And Not A Fat Lady In Sight

Mid Wales Opera
Don Giovanni
Theatre Severn

It’s a certainty that the man watching the pennies at Theatre Severn will be delighted with the heaving auditorium for tonight’s performance of Don Giovanni. Our own local major Opera company, The Mid Wales Opera were in town.

Blowing the dust of Wolfgang Amadeus Mozart’s old score the MWO had given it a new lick of paint and brought it garishly into the 21st Century. Garish? Well to a certain extent yes. The set was stunning a brilliantly clever idea. It was a simple brick wall that conceal behind it three spaces. Each space became visible as required. This happens with the turning of blinds in the actual panel of the wall revealing a chamber behind. This gave scope for scenes to be set in darkness whilst the audience was watching another space in another section of the wall. The device was employed intelligently and consequently the action took place in different locations just by the turning of blinds. They had a bar room, a bed room, a police station and oddly enough a room that looked like a shop window full of mannequins. It could be considered garish, because the wall was covered in modern day graffiti; some of it quite rude. Good job there were no families there. Why whenever drama wants to contemporize they tragically turn to covering things in graffiti? It’s an obscene art form and the audience had to sit staring at an open stage with this wall covered in graffiti waiting for the show to commence.

Then as the show progressed it became apparent that the graffiti had nothing to with the plot it was merely a clumsy convention to represent the modernising of the script. It is also a passé device rather like when you see an awkward man around young adults , constantly making the wrong references to sound cool with the kids, and they all look at him like he was so yesterday! Don’t modernise with something that isn’t really that modern any more.

The story of Don Giovanni is one of Spanish rake, the eponymous Don Giovanni who simply philanders his way around his village much to the annoyance of his servant who stands by him. It is questionable if he would however, as he even covered for his boss when he murders one of his paramour’s unfortunate Father. He is a bad sort heading for a fall as his ex-lovers want to bring him to an end.Probably slight hyperbole was used in describing his conquests in his little black book suggesting there was 1,003 women in one town. it's fairly certain with odds like that, in one area, our errant lover would have caught more than a cold. One wonders if in Italian the lyrics match the occasion and deliver more cutting and more desperate pleas than the English have come up with?

It was initially translated from the 1797 Italian script by Amanda Holden (Don’t think so, best not ask, she would have doing X-Factor at the time!) and further adapted by Martin Lloyd-Evans, who directed the piece. But there were gaps. Why say something once when saying it forty times will take longer and fill to the end of the music? I am sure a generation of nuances were lost in translation. Every time they sang with repetition until the music ended it was like looking at a renovated house, it was possible to see the new stuff, and feel a sorrow for the old stuff that you never even knew. It just works that way! However it was a welcome surprise for some attendees to find it would be sung in English. The one obvious advantage is it opens the art form up to a whole new and more widely diversified audience. Good for them.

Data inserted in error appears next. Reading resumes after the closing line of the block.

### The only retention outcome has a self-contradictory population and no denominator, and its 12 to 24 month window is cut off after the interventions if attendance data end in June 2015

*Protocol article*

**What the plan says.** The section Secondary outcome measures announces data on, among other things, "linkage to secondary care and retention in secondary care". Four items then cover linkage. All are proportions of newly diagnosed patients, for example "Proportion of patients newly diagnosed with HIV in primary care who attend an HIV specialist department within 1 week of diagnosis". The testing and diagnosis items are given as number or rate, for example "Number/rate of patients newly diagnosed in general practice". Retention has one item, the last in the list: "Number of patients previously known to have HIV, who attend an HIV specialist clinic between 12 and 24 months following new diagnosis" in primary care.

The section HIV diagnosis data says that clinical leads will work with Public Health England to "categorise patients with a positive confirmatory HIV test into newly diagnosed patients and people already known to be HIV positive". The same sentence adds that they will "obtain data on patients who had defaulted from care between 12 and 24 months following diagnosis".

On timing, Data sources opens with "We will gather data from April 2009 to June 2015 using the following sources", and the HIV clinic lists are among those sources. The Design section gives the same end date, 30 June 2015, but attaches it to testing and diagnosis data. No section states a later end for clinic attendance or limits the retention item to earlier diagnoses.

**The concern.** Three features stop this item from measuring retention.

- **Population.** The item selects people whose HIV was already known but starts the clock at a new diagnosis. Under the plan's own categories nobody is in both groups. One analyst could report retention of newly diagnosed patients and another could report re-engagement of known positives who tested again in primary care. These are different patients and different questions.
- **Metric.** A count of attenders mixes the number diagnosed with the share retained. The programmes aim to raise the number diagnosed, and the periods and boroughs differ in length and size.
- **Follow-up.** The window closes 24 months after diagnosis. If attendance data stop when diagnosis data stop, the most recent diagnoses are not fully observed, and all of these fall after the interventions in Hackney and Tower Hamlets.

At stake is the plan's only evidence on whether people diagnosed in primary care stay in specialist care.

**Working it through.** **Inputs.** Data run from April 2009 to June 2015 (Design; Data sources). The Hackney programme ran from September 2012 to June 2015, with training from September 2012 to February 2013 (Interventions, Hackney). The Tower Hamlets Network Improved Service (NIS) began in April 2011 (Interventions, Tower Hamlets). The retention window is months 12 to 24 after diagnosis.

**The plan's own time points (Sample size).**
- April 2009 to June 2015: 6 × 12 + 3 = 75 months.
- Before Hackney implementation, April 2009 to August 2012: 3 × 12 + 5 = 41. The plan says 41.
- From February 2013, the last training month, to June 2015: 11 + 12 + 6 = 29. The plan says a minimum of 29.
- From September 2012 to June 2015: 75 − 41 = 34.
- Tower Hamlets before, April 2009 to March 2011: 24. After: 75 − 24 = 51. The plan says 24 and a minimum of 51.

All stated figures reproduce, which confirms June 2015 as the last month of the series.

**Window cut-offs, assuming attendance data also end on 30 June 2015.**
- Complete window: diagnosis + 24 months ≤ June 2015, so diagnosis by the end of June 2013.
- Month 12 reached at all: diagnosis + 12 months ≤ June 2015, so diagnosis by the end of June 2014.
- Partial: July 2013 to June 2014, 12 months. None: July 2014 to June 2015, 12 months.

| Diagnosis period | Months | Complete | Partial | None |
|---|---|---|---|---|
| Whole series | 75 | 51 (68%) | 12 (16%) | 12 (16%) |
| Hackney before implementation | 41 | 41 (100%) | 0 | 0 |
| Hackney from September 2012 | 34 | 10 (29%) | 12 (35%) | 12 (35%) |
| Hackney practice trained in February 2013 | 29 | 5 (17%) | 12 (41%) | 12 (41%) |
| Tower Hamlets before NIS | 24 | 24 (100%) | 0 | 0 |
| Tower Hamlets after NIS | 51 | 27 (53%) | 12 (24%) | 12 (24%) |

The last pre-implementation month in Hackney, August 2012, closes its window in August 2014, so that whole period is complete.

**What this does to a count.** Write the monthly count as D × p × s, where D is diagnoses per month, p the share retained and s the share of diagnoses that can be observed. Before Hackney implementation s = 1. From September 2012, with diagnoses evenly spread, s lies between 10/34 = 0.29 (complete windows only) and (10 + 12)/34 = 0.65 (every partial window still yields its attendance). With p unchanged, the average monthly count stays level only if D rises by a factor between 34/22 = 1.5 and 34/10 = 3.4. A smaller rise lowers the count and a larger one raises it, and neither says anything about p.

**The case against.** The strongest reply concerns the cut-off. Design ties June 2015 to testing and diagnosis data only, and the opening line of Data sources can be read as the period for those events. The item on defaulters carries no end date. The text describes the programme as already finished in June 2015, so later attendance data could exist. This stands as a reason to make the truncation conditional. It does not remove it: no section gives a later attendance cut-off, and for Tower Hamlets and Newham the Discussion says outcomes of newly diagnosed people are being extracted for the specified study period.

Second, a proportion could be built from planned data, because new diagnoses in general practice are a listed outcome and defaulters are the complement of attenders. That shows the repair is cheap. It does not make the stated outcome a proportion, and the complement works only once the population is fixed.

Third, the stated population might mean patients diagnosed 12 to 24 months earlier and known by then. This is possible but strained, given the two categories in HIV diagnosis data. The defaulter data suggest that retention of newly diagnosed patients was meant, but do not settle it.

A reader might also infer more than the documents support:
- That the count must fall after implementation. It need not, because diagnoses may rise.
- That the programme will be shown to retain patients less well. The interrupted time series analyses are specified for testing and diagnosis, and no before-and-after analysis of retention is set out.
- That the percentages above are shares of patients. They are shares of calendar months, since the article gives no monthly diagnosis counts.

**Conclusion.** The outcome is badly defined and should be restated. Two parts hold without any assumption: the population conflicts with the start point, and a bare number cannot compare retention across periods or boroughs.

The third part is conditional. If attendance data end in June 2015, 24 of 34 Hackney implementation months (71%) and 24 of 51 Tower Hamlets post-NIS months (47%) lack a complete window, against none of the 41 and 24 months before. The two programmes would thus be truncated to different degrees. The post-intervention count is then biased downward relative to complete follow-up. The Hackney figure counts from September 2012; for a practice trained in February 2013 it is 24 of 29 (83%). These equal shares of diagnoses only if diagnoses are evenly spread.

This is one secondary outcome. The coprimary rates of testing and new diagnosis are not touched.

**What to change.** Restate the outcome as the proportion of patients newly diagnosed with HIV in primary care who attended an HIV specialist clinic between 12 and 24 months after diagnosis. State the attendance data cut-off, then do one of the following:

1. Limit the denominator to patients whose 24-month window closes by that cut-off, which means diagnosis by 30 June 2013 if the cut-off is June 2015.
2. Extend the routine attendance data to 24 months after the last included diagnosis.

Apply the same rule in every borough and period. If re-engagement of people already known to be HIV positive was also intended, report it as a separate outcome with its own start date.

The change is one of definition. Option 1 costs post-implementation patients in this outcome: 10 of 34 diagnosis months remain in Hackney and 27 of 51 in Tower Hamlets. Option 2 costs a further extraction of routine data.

The voices in opera can challenge a virgin ear and the vocals in this performance ran true to form. There is something sopranos do to their voice which gives it strength and depth at the expense of clarity. A lot of the text was lost that way. However, the harmonies and the working of the voices together blending with the live orchestra all led to a great show. Amadeus has been dead a long time now and still no suitors come near for his crown, and that is not a bad thing.


This was a brilliant devised, conceived and performed show. MWO are a safe pair of hands to be handling jewels like Handel, Puccini, Wagner and Mozart. It 's wonderful to see great art coming out of our neighbouring county over the border. This could be seen up there with the greats and for that we can all feel slightly proud.

This  is a four star review'

Owen Lewis



Owen Lewis Owen Lewis

Owen Lewis was born fifty something years ago in the land of the black puddings. For the geographically challenged that is in Lancashire. Moving to Shropshire From 1970 Owen was brought up in Church Stretton. His first real job was in radio. After starting on BBC Radio Shropshire he became known on Marcher Sound, broadcasting throughout the North West for several years. After a university degree course in Theatre, Owen became an actor and went on to play "Pirate Bill" in The Alton Towers Hotel. He also made several television appearances. Returning to university he took his PGCE enabling him to teach. That saw him on the Essex coast as a drama teacher and latterly as a Creative Educational Liaison Officer making films and creating new teaching methods to employ on children in need of more help in their fundamental learning skills. Published playwright Owen ultimately wants a house boat in Amsterdam to focus on his work as Playwright and Poet.

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